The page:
This type of insurance is pretty cut and dry when it comes to an owner constructing a new building on a piece of property they own. The building, all its contents, and site improvements are covered from ground break until the final completion.

If a construction fire occurs on a new building project, builders risk will cover all the cleanup costs as well as any necessary inspections. It also funds the necessary costs to rebuild the project back to its previous level of completion.

Where builders risk gets tricky is when an owner is constructing an addition to a building they currently own. Their general liability policy covers the existing building up to the point where the addition starts, and builders risk covers the addition that is under construction. A fire that crossed into both spaces could potentially require claims on both policies.

Fires, whatever the cause, should always be covered by a builders risk policy. Policies can also include business continuation expenses and other coverages as added by the insured.

Contractors general liability insurance

Contractors and subcontractors are required in most states to carry general liability insurance for their business. These policies cover the business in case of bodily injuries or property damage on their premises and provide liability coverage for potential accidents and accusations of negligence or property damage. 

This insurance has limited coverage on jobsites, but will protect your tools and equipment from theft, vandalism, or fire.

After fire damage occurs

Making an insurance claim after a fire

To help both the owner and you with filing claims after a fire, it’s a good idea to take photos to document the work as it progresses each week. Photos can be taken to show progress in each area, then uploaded to a secure site where they can be accessed from any device with an internet connection.

All contractors and subcontractors should keep track of the equipment and tools they have on each job site. This list will help when making police reports and insurance claims. Include the brand, model, and serial number for equipment and take a photo as well. Keep records of how much each tool cost when you purchased it to give to the insurance company with your claim.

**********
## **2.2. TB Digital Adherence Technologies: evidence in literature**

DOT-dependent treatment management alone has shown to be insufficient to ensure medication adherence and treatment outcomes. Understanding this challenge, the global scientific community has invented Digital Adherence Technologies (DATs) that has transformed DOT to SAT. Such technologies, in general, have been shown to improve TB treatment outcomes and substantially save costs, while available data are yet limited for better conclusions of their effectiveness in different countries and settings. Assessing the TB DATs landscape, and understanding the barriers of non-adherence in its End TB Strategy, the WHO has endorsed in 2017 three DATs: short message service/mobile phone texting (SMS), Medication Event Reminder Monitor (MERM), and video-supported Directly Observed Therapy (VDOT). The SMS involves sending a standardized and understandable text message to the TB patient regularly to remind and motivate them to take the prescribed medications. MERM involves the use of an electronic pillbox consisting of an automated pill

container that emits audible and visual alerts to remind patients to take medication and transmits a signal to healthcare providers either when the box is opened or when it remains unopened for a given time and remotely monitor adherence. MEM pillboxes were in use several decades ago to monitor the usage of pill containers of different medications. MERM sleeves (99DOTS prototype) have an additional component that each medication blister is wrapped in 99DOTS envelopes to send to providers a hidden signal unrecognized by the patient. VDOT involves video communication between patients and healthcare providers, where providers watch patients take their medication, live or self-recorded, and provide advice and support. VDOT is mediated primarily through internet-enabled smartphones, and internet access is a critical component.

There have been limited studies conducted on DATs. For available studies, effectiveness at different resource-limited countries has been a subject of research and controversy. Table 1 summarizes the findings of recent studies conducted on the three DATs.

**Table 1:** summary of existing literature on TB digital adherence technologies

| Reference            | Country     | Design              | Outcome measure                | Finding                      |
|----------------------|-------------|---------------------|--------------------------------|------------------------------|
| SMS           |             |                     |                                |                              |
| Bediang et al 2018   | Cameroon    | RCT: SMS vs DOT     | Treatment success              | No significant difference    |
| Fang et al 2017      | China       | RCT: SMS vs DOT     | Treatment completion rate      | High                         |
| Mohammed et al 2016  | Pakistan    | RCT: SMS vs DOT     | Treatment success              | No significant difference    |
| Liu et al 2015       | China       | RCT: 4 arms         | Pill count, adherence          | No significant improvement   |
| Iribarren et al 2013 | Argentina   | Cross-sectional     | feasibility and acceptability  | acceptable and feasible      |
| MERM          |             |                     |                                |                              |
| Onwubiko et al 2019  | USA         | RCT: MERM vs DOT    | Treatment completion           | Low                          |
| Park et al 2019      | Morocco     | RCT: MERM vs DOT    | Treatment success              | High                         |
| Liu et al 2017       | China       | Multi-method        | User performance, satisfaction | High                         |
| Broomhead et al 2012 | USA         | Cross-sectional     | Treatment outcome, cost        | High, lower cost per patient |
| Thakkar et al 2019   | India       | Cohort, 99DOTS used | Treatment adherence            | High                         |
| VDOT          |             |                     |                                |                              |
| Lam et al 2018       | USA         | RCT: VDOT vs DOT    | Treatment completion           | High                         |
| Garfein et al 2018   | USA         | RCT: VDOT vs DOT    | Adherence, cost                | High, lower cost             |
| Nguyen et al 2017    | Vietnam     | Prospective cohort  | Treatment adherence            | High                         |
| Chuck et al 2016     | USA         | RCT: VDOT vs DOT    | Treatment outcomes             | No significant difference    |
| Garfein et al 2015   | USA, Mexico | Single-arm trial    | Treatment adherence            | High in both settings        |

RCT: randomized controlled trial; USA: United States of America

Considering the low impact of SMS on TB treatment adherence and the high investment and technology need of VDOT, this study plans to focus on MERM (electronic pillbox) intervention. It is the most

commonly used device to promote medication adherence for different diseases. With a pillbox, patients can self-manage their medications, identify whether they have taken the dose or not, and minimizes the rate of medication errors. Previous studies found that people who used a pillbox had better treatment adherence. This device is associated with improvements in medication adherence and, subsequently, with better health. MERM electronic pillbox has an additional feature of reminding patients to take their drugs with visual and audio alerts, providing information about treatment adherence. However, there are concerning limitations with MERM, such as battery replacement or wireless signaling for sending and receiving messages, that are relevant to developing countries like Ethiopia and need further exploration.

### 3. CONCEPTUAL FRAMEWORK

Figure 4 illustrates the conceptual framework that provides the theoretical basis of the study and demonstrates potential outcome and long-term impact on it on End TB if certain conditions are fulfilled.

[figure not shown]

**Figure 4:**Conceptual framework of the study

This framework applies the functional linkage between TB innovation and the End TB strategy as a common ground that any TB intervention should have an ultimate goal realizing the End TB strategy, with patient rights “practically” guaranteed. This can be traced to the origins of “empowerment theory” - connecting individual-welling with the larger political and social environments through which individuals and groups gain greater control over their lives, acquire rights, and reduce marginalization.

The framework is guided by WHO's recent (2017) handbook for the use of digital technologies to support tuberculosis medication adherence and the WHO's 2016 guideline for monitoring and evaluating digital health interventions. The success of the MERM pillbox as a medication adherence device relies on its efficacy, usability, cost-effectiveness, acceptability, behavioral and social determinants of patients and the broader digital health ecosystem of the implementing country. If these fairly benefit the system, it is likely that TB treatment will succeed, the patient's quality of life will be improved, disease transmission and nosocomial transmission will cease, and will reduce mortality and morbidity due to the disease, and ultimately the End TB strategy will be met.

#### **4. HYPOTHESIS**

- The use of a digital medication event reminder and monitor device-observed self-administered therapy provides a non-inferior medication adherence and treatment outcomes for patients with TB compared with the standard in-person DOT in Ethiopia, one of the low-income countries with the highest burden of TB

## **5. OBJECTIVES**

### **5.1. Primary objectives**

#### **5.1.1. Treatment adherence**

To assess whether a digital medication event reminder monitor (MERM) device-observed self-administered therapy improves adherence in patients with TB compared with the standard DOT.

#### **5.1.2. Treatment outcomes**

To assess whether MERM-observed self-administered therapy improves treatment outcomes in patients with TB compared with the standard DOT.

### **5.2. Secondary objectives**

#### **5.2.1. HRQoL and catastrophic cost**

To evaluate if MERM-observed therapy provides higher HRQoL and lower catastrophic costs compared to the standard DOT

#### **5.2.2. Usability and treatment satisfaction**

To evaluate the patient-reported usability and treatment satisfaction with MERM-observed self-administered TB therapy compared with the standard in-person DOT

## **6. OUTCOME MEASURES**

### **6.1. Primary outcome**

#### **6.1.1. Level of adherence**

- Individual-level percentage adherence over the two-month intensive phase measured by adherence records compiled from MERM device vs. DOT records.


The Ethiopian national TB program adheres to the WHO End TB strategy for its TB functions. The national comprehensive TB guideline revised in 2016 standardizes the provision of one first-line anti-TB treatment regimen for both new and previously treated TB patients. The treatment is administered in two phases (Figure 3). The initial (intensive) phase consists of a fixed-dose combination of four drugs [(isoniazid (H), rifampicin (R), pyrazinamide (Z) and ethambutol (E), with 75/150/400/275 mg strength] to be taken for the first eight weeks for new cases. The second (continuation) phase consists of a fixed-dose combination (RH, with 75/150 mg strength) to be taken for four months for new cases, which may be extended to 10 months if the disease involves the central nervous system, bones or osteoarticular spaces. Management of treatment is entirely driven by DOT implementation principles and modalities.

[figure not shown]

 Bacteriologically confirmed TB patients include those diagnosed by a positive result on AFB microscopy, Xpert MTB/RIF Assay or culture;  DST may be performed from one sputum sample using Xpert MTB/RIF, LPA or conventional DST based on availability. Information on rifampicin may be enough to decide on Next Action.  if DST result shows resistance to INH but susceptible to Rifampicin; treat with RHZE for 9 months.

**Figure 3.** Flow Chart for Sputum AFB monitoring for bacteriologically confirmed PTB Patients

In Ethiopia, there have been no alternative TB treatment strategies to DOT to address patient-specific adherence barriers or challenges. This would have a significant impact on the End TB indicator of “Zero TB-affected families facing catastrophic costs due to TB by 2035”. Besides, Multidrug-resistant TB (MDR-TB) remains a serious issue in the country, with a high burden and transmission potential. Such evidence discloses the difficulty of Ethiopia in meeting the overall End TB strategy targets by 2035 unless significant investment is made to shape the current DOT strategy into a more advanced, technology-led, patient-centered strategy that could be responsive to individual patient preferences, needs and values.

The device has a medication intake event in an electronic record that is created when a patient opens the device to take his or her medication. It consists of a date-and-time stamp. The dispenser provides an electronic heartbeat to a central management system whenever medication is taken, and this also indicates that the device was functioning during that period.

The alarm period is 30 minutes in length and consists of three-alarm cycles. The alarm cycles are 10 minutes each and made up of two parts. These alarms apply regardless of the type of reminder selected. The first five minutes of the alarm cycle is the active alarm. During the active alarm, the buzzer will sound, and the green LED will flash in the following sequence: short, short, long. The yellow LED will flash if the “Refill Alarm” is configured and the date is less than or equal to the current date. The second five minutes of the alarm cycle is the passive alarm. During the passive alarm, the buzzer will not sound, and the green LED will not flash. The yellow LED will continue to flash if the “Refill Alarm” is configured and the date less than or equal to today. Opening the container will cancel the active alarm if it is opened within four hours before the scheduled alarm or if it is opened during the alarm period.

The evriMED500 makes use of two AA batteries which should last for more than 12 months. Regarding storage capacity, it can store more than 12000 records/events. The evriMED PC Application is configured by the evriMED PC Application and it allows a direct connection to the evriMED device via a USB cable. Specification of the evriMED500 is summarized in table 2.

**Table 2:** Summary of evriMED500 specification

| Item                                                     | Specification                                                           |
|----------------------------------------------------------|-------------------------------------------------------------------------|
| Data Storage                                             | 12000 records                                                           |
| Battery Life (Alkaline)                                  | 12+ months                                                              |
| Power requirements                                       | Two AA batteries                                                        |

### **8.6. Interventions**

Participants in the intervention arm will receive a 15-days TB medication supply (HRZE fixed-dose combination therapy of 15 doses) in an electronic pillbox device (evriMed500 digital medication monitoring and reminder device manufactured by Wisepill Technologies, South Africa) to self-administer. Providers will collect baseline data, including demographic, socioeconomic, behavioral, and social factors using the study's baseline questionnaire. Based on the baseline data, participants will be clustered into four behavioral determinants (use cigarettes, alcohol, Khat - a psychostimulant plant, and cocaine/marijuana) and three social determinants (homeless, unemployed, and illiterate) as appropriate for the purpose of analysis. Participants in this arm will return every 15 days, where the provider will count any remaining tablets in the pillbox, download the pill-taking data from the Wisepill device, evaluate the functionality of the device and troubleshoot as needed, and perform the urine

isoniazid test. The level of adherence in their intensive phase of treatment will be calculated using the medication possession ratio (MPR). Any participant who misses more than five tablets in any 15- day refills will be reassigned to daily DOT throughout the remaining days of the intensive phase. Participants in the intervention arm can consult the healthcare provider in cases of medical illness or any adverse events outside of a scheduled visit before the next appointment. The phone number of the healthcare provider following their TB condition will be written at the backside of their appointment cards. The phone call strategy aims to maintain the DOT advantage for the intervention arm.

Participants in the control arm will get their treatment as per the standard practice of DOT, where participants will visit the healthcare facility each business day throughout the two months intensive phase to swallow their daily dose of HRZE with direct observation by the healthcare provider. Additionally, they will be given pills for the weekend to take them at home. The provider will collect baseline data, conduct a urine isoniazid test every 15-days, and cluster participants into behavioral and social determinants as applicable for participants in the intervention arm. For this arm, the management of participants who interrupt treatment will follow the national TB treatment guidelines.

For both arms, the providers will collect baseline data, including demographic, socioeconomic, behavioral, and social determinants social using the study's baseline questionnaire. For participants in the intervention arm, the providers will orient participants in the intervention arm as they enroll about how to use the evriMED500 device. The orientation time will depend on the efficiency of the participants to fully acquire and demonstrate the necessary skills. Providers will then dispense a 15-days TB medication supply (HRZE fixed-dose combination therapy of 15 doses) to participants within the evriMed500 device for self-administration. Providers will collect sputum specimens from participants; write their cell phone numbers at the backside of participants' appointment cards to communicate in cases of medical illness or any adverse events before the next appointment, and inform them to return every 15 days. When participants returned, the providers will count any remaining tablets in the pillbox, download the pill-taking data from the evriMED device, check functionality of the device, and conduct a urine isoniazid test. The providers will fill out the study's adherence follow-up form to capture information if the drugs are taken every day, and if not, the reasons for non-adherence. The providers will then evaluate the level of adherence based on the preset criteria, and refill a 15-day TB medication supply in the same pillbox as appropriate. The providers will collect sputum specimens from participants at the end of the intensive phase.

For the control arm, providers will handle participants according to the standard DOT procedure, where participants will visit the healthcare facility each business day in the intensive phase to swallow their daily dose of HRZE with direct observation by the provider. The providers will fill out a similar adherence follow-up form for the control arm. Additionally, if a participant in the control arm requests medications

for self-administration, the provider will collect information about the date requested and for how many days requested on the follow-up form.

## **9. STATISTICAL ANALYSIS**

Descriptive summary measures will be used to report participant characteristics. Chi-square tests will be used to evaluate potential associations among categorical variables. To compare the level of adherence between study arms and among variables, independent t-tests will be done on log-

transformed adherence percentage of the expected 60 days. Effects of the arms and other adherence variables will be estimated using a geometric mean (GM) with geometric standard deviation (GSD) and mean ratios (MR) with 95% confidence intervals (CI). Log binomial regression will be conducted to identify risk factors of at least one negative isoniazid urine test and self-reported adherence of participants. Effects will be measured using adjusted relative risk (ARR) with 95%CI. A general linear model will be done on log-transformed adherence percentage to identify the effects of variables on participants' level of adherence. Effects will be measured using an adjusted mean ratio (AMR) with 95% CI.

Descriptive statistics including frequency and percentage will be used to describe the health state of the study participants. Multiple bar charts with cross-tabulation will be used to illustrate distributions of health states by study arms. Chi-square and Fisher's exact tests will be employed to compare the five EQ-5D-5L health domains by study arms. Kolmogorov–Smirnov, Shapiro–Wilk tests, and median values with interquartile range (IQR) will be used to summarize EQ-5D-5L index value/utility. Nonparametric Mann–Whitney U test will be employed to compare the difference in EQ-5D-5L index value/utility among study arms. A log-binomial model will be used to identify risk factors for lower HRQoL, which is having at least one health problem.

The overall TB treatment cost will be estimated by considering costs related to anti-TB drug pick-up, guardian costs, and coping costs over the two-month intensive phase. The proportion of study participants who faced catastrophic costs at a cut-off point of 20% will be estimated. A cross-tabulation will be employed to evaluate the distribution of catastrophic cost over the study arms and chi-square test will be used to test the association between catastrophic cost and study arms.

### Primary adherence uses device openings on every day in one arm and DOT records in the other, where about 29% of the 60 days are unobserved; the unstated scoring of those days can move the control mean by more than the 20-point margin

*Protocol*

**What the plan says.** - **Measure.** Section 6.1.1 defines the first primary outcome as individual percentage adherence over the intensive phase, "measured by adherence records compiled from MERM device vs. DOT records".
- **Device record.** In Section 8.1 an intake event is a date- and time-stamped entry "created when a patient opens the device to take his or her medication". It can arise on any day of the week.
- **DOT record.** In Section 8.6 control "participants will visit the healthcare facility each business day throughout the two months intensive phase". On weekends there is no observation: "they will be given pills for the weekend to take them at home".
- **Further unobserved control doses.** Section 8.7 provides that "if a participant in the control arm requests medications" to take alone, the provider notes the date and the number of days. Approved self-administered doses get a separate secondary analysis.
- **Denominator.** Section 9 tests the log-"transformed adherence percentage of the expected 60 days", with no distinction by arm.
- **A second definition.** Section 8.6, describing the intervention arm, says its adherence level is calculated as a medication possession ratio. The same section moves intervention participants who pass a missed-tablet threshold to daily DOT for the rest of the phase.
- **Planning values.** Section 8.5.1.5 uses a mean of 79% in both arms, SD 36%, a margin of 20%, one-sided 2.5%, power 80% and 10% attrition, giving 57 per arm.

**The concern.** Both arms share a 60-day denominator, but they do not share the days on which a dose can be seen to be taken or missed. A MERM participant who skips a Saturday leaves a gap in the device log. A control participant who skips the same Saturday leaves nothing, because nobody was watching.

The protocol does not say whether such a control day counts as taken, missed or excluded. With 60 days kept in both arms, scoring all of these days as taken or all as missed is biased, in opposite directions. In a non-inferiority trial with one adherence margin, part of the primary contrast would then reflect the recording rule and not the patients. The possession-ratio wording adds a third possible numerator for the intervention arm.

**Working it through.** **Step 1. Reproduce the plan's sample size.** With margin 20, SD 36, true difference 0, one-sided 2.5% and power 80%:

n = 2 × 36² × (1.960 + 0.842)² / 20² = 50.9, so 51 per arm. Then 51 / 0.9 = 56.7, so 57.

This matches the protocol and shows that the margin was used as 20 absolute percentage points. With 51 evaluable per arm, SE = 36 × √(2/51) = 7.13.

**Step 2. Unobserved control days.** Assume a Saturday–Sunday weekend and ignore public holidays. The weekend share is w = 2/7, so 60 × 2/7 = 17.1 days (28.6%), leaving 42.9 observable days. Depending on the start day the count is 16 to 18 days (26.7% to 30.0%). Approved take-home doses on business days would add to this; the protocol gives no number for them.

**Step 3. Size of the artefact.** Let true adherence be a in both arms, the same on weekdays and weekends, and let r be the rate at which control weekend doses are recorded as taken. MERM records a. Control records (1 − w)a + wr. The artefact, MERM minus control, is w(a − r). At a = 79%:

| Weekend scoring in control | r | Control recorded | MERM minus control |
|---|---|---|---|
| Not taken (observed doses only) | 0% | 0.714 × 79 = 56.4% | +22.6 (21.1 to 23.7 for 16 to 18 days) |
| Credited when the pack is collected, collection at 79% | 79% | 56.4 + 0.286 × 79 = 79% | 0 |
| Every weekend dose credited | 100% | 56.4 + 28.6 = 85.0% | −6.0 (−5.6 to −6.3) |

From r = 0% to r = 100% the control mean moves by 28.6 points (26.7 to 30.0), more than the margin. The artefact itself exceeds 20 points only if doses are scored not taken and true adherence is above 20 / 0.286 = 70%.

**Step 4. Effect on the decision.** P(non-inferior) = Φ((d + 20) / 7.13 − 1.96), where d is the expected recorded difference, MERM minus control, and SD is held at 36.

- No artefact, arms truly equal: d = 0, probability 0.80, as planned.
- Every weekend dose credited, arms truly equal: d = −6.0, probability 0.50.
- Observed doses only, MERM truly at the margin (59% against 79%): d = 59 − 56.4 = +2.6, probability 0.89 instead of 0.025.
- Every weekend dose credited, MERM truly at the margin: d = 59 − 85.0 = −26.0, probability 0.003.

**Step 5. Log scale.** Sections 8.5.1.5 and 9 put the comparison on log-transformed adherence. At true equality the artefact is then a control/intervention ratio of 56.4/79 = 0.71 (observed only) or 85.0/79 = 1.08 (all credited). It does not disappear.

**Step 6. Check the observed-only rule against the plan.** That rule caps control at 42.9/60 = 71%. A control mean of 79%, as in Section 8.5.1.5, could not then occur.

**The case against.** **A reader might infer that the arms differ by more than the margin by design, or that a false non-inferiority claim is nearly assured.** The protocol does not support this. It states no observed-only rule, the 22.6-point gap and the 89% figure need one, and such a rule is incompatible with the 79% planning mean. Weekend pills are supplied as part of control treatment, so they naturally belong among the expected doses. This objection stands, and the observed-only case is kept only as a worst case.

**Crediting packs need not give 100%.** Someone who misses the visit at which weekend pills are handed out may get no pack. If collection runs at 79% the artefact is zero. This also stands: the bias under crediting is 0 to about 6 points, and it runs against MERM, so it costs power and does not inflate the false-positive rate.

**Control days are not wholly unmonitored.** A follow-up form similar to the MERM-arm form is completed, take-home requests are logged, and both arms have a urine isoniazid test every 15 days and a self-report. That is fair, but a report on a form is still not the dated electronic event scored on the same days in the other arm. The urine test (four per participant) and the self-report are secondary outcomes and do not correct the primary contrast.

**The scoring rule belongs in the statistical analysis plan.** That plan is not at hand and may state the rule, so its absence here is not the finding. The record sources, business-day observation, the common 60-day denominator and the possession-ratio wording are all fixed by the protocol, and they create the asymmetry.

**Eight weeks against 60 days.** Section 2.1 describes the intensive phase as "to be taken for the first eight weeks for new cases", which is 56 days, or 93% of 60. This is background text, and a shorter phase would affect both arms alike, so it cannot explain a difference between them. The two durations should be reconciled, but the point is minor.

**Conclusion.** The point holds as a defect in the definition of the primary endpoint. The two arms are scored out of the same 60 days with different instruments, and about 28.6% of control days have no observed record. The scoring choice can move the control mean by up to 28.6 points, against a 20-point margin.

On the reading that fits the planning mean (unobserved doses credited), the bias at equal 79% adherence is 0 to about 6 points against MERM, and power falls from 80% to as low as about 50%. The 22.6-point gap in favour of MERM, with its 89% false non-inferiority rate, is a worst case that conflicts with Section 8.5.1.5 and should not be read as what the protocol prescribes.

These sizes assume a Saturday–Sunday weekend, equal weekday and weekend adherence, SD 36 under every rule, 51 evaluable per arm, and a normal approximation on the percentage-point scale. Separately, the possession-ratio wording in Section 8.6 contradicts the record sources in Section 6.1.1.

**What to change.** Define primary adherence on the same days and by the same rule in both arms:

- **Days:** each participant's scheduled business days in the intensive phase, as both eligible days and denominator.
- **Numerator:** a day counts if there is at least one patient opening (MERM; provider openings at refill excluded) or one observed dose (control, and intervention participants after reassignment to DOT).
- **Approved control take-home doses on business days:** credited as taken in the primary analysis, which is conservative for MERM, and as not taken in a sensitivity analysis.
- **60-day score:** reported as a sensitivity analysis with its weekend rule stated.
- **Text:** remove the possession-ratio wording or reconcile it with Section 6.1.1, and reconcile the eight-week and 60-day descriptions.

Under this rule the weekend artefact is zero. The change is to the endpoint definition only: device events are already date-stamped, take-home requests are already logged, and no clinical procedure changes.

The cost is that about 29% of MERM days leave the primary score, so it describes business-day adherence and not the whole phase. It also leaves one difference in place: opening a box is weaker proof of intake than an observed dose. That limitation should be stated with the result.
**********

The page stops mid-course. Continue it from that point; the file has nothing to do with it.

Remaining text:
Managing schedule delays

The project can be shut down for days, if not weeks, while insurance claims are made and processed, clean up begins, and inspectors visit the site to make sure it is safe. Most contracts will allow an extension in contract time for these kinds of delays, but they don’t allow you to recoup your added costs. Review the construction contract terms to see if you can recover some of these lost costs, and how to apply for an extension or make a claim.

Getting paid for work & materials

When a fire occurs on a project, you may have materials and work completed on-site that you haven’t been paid for yet. Just because that work or those materials were destroyed doesn’t mean that the owner is off the hook for the payment.

You have the right to file a mechanics lien (or a file a bond claim if you’re on a public project) to protect your right to be paid for that work, even if it was destroyed in the fire.

From the News: Contractors filed $1.7 million in liens after an arsonist burned down a condo project in New Jersey

The owner’s insurance will most likely be responsible for paying for the damages, but insurance payments can take a long time.

Make sure you are protecting your payment rights with the proper notices at the beginning of the project and by filing a lien or claim before the deadline. You’ll want to maintain your lien rights in case there is a dispute and the insurance company doesn’t pay.